PBOC sets yuan fixing at six-year low amid renewed depreciation pressure
Monday’s action marks the first forex trades in China’s onshore market since the yuan was formally included into the IMF’s special drawing right reserve at the start of October
China’s central bank set the yuan reference rate at the lowest level in more than six years on Monday, in response to renewed depreciation pressure for the currency since the onshore market closed on September 30, ahead of the “golden week” holiday that marks the founding of modern China.
The People’s Bank of China set the yuan reference rate at 6.7008 to the US dollar, 230 basis points or 0.34 per cent weaker than its close on September 30, and its lowest level since September 2010.
Onshore yuan in Shanghai closed the day 0.42 per cent lower shedding 283 basis points at 6.7028 to the US dollar at 4.30pm.
The offshore yuan exchange rate in Hong Kong fell by a similar rate during the mainland holiday. The Hong Kong rate was quoted at 6.7086 on Monday, its lowest levels in six years.
The fixing came after the offshore yuan slid to a nine-month low on Friday amid continuous strength of the US dollar and weakness in the British pound, easing past the 6.7 threshold to 6.7178 against the greenback. Sterling was quoted at US$1.2392 on Monday afternoon, down 0.27 per cent weaker from Friday.
Zhou Xiaochuan, the governor of the People’s Bank of China, said at a meeting of G20 central bank governors and finance ministers in Washington last week that China is trying to seek a balance between exchange rate flexibility and exchange rate stability and will continue to push forward market-oriented exchange rate reform.
Given the continued capital outflows and considering what Zhou said during the G20 meeting, China is expected to increase its tolerance for wider fluctuation of the yuan, said Ming Ming, the chief fixed-income strategist at the Citic Securities in Beijing, in a research note.
Sue Trinh, an analyst at RBC, said a renewed depreciation of the onshore yuan against the greenback was expected after the currency was formally included in the Special Drawing Right basket of International Monetary Fund at the beginning of October, adding there had been early signs last week it would break the threshold.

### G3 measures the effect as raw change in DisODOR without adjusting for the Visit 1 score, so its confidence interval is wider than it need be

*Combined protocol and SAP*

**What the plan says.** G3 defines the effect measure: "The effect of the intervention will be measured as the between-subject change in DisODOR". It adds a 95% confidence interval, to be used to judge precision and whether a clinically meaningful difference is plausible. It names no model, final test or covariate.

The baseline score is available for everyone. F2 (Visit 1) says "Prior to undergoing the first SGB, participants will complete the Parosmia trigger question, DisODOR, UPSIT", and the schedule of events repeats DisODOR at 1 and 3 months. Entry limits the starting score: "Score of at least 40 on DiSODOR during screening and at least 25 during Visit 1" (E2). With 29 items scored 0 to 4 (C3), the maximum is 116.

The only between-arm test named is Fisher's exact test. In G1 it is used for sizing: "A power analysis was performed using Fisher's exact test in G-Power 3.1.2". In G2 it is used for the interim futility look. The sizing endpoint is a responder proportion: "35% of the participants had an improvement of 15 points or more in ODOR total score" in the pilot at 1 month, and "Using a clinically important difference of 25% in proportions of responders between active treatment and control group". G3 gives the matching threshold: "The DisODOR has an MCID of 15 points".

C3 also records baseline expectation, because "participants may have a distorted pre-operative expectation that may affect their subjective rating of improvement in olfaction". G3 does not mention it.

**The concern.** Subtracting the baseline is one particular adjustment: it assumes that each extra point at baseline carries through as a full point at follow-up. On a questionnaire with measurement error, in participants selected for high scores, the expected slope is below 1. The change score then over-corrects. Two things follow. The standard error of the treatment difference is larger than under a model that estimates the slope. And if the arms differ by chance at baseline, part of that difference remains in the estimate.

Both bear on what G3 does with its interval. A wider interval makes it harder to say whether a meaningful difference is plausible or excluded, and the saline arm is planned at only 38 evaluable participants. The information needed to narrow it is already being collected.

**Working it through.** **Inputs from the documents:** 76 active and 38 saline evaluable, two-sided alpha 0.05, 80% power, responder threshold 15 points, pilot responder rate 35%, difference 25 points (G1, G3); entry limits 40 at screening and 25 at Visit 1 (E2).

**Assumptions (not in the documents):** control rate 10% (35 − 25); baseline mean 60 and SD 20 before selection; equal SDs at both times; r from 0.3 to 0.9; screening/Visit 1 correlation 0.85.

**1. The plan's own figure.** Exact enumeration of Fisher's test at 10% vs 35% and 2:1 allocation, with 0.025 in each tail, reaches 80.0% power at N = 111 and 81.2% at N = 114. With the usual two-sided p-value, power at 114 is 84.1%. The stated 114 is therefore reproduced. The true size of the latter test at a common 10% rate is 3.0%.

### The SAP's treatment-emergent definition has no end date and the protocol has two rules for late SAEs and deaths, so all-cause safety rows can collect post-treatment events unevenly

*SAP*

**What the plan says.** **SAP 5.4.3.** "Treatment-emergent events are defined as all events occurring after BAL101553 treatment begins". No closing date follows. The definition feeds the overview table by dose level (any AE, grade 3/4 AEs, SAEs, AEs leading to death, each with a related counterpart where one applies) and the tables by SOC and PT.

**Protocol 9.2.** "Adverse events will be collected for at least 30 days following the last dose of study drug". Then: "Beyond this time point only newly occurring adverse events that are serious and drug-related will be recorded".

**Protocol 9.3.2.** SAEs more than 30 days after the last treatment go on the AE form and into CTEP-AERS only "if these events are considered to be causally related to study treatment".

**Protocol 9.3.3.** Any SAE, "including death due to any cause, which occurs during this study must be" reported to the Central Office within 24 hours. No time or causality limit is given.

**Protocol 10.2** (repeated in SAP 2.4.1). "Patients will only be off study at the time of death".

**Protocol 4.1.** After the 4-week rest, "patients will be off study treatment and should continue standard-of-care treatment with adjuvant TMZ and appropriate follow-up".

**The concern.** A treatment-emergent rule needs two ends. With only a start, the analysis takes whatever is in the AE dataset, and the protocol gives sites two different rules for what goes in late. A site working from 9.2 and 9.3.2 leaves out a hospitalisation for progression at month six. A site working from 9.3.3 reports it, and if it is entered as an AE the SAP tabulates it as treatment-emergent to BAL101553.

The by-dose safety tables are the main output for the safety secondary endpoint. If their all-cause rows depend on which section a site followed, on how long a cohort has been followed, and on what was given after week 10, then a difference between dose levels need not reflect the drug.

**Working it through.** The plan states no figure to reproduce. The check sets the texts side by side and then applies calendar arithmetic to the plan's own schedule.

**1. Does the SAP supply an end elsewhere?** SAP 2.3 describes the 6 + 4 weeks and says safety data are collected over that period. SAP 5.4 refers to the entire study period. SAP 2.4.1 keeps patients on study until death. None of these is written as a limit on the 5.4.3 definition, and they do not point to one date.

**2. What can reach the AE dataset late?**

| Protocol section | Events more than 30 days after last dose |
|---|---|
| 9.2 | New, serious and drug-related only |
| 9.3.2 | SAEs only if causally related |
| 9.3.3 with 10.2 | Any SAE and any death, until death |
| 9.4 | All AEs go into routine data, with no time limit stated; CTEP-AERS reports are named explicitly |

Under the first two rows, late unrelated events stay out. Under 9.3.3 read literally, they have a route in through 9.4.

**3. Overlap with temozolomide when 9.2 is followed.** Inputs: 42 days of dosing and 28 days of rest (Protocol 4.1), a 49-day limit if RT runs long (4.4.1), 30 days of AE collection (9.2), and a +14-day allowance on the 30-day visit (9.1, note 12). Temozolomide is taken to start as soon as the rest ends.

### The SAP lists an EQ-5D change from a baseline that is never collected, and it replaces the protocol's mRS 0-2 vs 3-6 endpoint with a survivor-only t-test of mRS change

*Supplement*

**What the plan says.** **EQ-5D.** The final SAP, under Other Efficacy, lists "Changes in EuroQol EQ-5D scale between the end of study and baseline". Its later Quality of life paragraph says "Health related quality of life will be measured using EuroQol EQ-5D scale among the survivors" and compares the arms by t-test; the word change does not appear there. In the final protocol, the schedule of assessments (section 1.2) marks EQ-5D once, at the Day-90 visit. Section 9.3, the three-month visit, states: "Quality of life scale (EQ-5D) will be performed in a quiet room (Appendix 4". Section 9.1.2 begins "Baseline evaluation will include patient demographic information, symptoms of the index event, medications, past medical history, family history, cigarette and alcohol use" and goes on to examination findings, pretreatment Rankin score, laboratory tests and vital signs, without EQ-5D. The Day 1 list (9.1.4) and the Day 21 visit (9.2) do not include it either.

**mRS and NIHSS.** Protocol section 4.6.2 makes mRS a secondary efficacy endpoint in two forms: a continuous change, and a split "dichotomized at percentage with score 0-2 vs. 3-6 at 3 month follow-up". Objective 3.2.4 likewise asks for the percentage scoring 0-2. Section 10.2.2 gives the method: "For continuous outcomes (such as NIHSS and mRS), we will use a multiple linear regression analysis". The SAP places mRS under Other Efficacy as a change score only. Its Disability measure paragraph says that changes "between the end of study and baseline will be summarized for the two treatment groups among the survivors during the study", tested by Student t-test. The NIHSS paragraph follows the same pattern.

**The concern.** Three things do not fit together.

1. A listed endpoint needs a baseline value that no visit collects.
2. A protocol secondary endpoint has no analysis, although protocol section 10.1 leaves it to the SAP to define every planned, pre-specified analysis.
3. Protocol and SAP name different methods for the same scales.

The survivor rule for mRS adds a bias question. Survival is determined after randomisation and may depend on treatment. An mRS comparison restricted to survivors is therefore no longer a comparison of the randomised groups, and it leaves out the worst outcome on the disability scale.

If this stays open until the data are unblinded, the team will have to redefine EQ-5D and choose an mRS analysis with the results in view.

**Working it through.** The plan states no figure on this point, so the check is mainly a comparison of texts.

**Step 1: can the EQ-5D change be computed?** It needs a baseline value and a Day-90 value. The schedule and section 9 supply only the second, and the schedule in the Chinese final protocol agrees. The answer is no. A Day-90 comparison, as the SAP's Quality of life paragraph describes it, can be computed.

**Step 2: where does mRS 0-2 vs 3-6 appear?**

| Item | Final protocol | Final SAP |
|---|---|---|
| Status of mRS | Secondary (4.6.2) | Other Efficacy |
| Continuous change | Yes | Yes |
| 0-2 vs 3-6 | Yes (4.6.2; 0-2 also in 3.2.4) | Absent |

Wang Youxin, an analyst at Bank of China, said in his latest research note that the movement of the yuan is a retaliatory depreciation, following the government’s intervention to support the currency before its formal inclusion into IMF’s SDR basket.
In mid-September, as a way to fend off short sellers of the yuan, the PBOC is said to have dried up short-term liquidity in the offshore market, pushing up overnight yuan Hibor, the Hong Kong Interbank Offered Rate for the yuan, as high as 23.68 per cent.
Data showing China’s foreign exchange reserves fell in September for the third consecutive month, and at a pace faster than expected, also weighed on yuan, said Alex Wijaya, a senior trader at CMC Markets.
The US dollar continues to show strength, lifted by upbeat economic data, including a recent manufacturing PMI which reached a fresh high for the year. The US dollar index was up 1.1 per cent in the past week.
If the US dollar continues to strengthen, the yuan may decline to around 6.72 to 6.73 against the US dollar, said Liu Dongliang, an analyst at China Merchants Bank.
The latest signs of a weakening Chinese economy are also adding pressure to the yuan.
“Of particular concern is the continued deterioration in key labour market indicators and other indicators which suggests a stalling in China’s economic rebalancing towards the services sector.
“There is a limit to how much China can rely on state support,” Trinh wrote in a note.